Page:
Are hotel owners and operating teams aligned? Executive compensation may be the answer.
It’s officially budget season. Dread.
Is there a better way? Not to date myself, but the budgeting process hasn’t changed much since I started in the 1990s. If anything, it’s gotten more complicated. We start earlier to get ahead of it, and often revise during the fourth quarter. And, when it’s done, we measure first quarter against it (slam dunk!)–and then put it in a file and focus on the reforecast. The budgeting process feels like a dinosaur, and in an age ripe for disrupting outdated business models, perhaps it’s time to turn it on its ear.
Now, an owner might ask, the budget is one of my only levers to influence business decisions—how could I possibly give that up? I have the right to approve key personnel, performance termination rights, the right to approve the budget, and maybe terminate at sale or will. How do I influence business decisions without the right to approve an annual budget?
Well, one answer might lie in a hotel’s executive committee compensation. At its basic level, compensation should provide an incentive for the compensated executive to do what the compensating organization wants them to do. Which begs the question: Who is the “compensating organization”? The hotel industry is unique in that different groups brand, manage and own the hotel. The management company is the employer, but the owner pays the bills. If you think of the owner as the “compensating organization,” then the next question is: What does the owner need them to do?
Most owners have an investment plan that can span anywhere between three years to indefinite generational wealth creation. The point being it’s a multi-year plan, and ownership goals and objectives often take longer than a single year to realize. So, why not focus on a three-year plan and have some portion of the executive committee’s incentive tie to the longer-term objectives that an owner would approve? This might make for better alignment of interests and offer a different lens for decision making.
Recognizing current limitations of legacy language prevalent in most management contracts and the current operating environment, changes of this magnitude are no easy task. Parity is important to management companies, as is a balanced scorecard approach. It helps them maintain bench strength and balance the many facets of our complicated business. Owners understand this, but more transparency on executive committee compensation is needed. Owners are often paying for base, bonus and long-term incentive (not including funding relocation and often task force support as turnover occurs at the executive level). But does the overall compensation package align with the objectives the owner is looking to accomplish?
Other areas to consider are the ratio of base salary to incentive compensation. In certain circumstances, we might consider shifting compensation out of base salary into an oversized bonus program that ties to three-year objectives. Timing of payout should be considered, as well. Perhaps we reconsider paying bonuses in a mix of quarterly, annual/interim and three-year increments to better tie incentive to owner objectives. Forecast accuracy, flow-through, guest satisfaction and other shorter-term measures could be paid out quarterly, and success of return-on-investment projects can be paid out at pre-determined interim intervals based on payback period. Stabilization metrics, repositioning goals, capital planning and other long-term measures might be paid out over a three-year basis.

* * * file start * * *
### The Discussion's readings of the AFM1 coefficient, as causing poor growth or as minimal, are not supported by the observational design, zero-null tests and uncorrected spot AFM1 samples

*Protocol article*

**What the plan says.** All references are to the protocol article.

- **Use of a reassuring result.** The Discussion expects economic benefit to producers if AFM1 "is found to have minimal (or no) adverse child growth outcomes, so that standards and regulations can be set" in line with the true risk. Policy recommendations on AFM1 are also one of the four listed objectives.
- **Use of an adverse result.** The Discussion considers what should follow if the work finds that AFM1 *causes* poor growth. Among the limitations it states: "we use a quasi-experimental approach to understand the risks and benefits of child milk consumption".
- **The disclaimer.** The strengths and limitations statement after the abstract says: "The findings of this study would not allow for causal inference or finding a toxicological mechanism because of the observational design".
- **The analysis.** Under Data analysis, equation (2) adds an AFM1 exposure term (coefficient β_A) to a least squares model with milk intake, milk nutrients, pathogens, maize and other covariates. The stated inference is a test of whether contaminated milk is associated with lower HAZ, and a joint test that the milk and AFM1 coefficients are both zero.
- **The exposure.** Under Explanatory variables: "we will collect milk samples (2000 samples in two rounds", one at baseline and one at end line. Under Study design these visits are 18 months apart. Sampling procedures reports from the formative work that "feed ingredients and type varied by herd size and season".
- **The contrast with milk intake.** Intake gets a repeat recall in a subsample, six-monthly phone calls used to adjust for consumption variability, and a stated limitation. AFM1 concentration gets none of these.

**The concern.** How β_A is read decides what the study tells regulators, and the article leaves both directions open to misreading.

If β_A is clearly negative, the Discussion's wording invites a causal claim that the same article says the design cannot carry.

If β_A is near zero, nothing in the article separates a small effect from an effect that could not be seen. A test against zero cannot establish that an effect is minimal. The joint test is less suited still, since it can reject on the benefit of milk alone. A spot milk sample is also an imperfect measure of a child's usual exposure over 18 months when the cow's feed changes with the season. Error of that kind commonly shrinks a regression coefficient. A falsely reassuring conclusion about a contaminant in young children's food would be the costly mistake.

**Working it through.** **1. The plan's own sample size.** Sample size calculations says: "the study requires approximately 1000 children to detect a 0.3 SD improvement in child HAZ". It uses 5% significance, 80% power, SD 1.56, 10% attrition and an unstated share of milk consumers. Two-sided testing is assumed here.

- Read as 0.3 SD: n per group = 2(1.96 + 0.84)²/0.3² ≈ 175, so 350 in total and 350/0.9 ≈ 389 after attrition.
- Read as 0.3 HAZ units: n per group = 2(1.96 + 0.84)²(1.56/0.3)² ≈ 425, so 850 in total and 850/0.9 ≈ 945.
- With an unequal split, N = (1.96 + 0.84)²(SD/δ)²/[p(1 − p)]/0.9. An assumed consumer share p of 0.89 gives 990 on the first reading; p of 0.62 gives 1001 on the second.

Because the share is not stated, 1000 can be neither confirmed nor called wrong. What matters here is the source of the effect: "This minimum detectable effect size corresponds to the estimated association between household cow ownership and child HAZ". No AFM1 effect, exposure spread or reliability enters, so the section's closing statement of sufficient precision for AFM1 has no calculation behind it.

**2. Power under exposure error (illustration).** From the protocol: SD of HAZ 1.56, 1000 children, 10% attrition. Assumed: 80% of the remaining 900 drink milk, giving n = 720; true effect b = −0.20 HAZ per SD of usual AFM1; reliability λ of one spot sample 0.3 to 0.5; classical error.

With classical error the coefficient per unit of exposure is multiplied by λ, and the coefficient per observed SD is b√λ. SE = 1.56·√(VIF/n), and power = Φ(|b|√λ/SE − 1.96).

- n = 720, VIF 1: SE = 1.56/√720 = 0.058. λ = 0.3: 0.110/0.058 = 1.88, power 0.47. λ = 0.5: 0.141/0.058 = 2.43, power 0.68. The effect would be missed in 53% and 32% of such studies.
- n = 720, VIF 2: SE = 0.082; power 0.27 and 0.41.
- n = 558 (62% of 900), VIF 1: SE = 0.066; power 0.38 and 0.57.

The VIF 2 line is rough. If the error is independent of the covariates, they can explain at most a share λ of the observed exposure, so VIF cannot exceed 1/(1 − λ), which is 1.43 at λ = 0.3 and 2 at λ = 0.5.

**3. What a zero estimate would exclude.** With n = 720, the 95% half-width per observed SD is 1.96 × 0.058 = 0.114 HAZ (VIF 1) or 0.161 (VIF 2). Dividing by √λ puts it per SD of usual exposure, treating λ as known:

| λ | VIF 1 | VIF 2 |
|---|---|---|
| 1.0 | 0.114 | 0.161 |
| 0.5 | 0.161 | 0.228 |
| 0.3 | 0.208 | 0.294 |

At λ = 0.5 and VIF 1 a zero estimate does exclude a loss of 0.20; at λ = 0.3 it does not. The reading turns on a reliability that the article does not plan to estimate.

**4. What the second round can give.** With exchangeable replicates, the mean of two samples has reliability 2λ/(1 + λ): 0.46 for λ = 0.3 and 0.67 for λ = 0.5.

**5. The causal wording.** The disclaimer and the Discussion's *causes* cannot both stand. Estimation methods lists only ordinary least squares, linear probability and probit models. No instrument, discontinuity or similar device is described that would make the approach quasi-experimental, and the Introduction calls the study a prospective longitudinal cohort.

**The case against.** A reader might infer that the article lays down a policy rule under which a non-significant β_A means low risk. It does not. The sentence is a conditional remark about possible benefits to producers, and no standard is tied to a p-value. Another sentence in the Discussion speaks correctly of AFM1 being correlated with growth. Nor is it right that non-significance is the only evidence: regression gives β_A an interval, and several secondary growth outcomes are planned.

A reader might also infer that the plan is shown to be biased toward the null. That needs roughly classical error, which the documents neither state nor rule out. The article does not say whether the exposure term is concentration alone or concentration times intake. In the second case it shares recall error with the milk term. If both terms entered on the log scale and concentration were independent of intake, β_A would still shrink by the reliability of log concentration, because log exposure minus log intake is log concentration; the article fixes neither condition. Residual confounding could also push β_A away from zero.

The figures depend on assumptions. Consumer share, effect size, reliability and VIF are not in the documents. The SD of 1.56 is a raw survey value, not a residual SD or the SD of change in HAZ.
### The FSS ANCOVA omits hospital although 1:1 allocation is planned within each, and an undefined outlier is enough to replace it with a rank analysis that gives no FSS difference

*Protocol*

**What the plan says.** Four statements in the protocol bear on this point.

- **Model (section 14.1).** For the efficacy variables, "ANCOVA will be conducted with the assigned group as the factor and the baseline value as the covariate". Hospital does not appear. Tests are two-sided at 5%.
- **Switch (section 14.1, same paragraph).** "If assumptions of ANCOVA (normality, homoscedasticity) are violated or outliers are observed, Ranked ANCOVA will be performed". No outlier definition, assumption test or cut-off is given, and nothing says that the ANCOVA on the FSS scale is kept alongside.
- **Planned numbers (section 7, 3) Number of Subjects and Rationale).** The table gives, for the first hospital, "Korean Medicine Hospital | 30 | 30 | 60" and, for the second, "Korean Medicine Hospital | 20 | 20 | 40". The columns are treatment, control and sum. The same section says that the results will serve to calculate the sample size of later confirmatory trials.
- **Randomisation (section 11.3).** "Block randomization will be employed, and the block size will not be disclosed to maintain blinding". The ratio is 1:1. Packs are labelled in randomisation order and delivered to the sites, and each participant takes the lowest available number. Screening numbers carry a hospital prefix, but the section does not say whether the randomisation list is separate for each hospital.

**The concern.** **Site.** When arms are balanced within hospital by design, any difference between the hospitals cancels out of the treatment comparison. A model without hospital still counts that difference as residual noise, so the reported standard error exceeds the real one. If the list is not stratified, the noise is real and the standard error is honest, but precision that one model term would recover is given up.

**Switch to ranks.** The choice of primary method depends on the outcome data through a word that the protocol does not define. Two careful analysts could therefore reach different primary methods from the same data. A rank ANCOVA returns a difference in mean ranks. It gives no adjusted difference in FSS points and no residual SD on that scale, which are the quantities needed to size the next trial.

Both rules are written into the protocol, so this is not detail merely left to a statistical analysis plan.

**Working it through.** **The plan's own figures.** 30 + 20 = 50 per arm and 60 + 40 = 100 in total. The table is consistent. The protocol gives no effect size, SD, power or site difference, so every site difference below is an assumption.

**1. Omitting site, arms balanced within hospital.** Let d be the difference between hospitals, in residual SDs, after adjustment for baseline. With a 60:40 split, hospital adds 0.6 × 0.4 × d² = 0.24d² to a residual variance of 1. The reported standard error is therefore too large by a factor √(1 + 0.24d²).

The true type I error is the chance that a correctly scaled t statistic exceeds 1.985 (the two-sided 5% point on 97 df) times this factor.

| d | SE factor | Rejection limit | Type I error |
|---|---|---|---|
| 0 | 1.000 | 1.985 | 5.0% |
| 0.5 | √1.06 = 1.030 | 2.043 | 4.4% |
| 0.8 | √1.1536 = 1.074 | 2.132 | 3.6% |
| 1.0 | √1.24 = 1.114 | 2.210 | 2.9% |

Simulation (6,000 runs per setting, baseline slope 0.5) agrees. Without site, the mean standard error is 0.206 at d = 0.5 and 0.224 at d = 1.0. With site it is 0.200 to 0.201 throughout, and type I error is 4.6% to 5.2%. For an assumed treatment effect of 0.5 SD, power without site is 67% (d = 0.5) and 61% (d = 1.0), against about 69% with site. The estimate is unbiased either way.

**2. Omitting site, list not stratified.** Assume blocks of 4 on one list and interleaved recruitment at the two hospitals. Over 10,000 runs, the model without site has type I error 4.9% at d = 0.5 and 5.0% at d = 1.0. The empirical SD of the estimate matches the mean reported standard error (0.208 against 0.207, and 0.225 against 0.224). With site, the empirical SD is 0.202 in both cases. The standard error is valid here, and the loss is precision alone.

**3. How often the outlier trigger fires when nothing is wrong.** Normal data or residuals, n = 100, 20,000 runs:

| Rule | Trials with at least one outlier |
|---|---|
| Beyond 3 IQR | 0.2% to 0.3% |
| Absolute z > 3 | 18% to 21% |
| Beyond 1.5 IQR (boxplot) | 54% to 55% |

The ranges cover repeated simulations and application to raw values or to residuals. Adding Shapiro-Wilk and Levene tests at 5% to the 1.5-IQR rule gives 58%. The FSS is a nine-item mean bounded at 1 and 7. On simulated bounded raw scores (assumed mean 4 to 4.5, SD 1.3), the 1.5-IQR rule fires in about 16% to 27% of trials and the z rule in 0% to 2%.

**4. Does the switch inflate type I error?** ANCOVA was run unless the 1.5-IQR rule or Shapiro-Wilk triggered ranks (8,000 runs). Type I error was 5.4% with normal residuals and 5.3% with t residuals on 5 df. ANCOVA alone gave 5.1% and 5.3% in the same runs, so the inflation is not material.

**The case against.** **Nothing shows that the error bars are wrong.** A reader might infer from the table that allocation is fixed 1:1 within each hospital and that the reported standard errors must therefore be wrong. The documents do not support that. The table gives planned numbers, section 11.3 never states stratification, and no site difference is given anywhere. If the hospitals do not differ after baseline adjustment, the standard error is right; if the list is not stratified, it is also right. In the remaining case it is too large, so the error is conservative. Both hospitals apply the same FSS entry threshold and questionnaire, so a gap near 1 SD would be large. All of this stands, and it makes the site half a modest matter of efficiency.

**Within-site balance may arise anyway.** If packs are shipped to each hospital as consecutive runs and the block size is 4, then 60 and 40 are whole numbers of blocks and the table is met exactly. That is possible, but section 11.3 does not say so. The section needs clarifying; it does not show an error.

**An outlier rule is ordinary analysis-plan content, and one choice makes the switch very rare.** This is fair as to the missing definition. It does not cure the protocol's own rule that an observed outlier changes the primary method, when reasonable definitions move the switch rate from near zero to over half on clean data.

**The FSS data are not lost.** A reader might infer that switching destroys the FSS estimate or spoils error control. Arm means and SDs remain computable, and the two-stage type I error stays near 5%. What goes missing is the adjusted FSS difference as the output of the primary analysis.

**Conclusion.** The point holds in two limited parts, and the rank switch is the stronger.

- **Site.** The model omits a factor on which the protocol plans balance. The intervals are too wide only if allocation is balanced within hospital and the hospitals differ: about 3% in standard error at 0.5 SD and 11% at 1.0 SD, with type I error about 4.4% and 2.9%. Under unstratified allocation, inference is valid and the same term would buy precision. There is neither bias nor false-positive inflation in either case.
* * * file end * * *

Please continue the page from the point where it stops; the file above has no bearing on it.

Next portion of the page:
In conclusion, perhaps we (owners) loosen the reigns on annual budgeting and shift the focus to a rolling three-year planning cycle, allowing for more transparency and input on executive incentive compensation, while adjusting the timing of payouts to span quarterly to three-year intervals to better align operator/owner interests. As the industry looks to innovation as a staple for future growth and performance, owners too should insist that innovative thinking be extended into revisiting legacy language in hotel management agreements, as we work toward creating balance between all key stakeholders.
Diane Tanner Fox is SVP, Asset Management of CHMWarnick, the leading provider of hotel asset management and owner advisory services. The company asset manages more than 70 hotels comprising approximately 29,000 rooms valued at roughly $15 billion, and currently advises on development projects valued at over $2 billion. CHMWarnick’s hotel owner advisory services include asset management, hotel planning and development, acquisition due diligence, owner-entity accounting, management/operator selection and negotiation, capital planning and disposition strategy. CHMWarnick has nine offices nationwide, including locations in Boston, Chicago, Fort Lauderdale, Honolulu, Los Angeles, New York, Phoenix, San Francisco and Washington, D.C. For more information, contact 978.522.7000 or visit www.CHMWarnick.com. For the latest company news, follow CHMWarnick on Twitter @CHMWarnick and LinkedIn.
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